To locate the insulating material in place it may be convenient to use a fixant, which should desirably be waterproof. Mention may be made of silicon glues (such as those used to seal windows), for example silicon rubber sealants, which also exhibit good adhesive properties. A preferred silicon rubber sealant is 7.9.7 of Dow Corning Hansl. Alternative sealants include (but are not limited to) wood glues and epoxy resins. For convenience the fixant may be applied using a glue gun.

After the insulating material has been located onto the internal surface(s) of the tank it may be desirable to seal any crevices or cracks using a sealant. Suitable sealants include the fixants described above.

In the drawings Figure 1 represents a perspective view of an uninsulated toilet cistern.

Figure 2 shows the cistern of Figure 1 after insulation of the internal wall of the base of the cistern.

Figure 3 shows the cistern of Figure 1 after insulation of the front and rear internal walls of the cistern.

Figure 4 shows the cistern of Figure 1 after insulation of the internal walls of the gable ends of the cistern.

In more detail, Figure 1 shows a perspective view of a toilet cistern 1. The top of cistern 1 is not shown for clarity. Whilst a toilet cistern is illustrated in Figure 1, any other tank used to store fluid at subambient temperature may be used. Cistern 1 is shown without internal mechanisms. In base 5 of cistern 1 is located the inlet aperture 2 for water ingress, the outlet aperture 3 for water overflow and the main outlet aperture 4 which connects the cistern to the toilet basin. The size and shape of the cistern and the location of apertures 2, 3 and 4 may vary from that illustrated without detracting from the invention.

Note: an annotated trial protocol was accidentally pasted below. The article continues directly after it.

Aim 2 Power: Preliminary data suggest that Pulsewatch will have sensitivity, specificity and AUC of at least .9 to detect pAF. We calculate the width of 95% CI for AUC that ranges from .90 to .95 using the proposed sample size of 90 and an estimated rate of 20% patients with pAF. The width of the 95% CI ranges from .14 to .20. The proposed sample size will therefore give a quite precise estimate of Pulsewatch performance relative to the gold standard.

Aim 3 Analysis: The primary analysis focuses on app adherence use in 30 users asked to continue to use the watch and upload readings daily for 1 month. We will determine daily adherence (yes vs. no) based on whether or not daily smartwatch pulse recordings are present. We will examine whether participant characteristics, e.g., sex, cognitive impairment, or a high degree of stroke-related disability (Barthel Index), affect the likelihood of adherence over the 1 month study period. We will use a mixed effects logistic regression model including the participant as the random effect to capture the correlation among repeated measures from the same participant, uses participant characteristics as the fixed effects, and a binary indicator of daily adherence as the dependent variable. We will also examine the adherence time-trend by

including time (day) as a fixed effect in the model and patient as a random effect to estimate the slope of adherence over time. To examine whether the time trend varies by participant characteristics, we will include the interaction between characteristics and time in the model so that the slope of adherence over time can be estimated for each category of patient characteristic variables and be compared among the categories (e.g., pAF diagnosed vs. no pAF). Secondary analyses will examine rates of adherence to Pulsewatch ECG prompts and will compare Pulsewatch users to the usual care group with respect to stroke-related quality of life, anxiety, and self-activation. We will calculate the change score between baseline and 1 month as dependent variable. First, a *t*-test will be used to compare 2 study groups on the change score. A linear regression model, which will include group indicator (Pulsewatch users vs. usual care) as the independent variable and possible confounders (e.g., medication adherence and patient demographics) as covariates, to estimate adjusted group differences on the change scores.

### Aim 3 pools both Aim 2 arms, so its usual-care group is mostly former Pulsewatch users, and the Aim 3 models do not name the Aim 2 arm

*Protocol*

Figure 2 shows a cistern 1 as illustrated in Figure 1 having fitted thereto a layer of insulating material 6 on base 5 of the cistern 1. A suitable thickness of insulating material is 5 to loin, especially about 8mm.

If the insulating material is fitted in sheet form after location portions corresponding to apertures 2, 3 and 4 may be excised to permit operation of the cistern. Alternatively, the sheet of insulating material may be adapted to accommodate the apertures 2, 3 and 4 before location on the base 5 of cistern 1. In an alternative embodiment the insulating material 6 is sprayed or poured onto base 5. Apertures 2, 3 and 4 are covered to prevent escape of insulating material therethrough. The insulating material 6 may be prevented from covering the apertures 2, 3 and 4 or may be allowed to flow over them and suitable portions from the insulating material 1 excised after it has solidified.

To fit a layer of insulating material 6 in sheet form onto a cistern 1, the cistern should be clean and dry.

If a used cistern is to be insulated, it should first be carefully cleaned and thoroughly dried (for example using a hair drier). this is necessary to ensure full adhesion of the insulating layer 6. If holes corresponding to apertures 2, 3 and 4 are required these should desirably be cut out from the sheet before the sheet is fitted. Conveniently, a template may be prepared which gives the positions of the apertures and the shape required to achieve a snug fit in base 5 to aid accurate cutting out. The sheet of insulating material 6 may be affixed to base 5. One method to affix the sheet is by spotting glue in the corners of the sheet and then firmly holding the sheet in place until the glue dries. The glue should ideally be water-proof.